Emms took his case to the Special Commissioners where he argued that because
he had to consume 4500 calories a day (the average male only needs 3000) to meet
the physical requirements of a front row forward, he should be allowed to offset
the cost of extra food and supplements against tax.
Chairman Michael Tildesley ruled that there was a ‘duality of purpose’ in
regards to the consumption of the supplements and extra food: ‘The expenditure
…secured enduring health benefits for the appellant …the expenditure was not
incurred exclusively for employment,’ Tildesley said in his judgment.
Grant Thornton tax partner Mike Warburton, a confessed rugby fan, said props
were ‘unique physical specimens’ and said it was a pity Emms had lost his case.
Richard Le Tocq, head of Locate Guernsey, discusses the chancellor’s approach to high net worth individuals, and why relocation is increasingly attractive to HNWIs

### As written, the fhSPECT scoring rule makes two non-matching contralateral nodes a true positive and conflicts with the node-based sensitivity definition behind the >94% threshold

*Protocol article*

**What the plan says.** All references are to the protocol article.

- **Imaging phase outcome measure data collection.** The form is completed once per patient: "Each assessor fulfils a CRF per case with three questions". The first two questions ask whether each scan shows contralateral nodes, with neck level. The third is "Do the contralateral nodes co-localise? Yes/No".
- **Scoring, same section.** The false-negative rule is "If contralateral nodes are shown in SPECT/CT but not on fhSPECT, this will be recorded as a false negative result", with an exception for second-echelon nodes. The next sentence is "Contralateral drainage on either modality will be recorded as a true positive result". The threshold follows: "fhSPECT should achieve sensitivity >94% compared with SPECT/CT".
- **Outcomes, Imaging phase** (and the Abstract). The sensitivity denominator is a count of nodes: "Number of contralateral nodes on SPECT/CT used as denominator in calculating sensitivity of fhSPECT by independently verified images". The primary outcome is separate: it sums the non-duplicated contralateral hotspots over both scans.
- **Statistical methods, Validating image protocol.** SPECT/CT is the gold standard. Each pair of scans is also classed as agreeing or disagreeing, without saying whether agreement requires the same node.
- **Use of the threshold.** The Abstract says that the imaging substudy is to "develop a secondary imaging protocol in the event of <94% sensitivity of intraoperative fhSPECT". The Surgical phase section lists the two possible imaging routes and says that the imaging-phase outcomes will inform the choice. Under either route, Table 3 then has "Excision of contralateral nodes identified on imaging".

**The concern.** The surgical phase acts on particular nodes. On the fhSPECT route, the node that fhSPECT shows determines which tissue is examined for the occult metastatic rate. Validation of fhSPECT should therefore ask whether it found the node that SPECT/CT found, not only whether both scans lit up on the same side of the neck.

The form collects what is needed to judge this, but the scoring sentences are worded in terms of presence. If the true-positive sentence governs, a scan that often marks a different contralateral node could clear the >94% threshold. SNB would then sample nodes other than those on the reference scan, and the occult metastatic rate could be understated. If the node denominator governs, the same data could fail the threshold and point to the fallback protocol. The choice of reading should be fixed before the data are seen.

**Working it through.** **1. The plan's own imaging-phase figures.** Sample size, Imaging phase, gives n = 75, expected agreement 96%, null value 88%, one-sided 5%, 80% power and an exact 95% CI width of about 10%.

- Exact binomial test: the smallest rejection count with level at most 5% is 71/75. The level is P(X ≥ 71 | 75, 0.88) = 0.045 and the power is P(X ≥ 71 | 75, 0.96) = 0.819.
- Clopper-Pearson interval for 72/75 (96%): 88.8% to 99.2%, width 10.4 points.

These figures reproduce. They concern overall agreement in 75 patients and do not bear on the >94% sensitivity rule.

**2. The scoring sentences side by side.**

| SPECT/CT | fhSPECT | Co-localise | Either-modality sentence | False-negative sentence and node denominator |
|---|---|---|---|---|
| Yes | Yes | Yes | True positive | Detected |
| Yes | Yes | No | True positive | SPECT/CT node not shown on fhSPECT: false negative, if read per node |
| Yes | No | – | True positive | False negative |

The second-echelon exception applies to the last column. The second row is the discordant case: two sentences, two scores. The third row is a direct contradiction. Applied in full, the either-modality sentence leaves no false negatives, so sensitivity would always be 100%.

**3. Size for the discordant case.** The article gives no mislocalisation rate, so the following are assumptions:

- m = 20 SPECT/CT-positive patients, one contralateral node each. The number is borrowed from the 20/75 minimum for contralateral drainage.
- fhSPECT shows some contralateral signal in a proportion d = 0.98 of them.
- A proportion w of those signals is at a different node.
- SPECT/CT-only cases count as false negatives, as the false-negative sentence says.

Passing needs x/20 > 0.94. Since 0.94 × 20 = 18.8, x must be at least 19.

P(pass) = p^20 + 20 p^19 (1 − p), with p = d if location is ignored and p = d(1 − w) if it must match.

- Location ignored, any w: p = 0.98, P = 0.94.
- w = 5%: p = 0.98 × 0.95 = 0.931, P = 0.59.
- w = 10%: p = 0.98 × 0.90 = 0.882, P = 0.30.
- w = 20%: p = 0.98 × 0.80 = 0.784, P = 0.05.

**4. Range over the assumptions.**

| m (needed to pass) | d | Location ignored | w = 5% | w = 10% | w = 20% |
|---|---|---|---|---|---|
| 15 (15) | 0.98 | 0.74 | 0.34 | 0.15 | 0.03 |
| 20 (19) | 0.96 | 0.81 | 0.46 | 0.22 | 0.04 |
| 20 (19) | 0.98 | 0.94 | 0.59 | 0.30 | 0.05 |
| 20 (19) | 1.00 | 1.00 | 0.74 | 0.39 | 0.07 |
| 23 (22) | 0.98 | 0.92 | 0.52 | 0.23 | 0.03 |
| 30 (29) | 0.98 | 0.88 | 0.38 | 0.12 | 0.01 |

The firm says that the U-turn 'does not alter the need for a fundamental review of the way we tax work' and that the current tax system is in need of reform
Legislation on the NICs changes to be brought forward in the autumn following publication of 'the full effects of the changes to Class 2 and Class 4' in the summer
Following chancellor Philip Hammond’s Spring Budget speech, we explore the key takeaways for businesses and individuals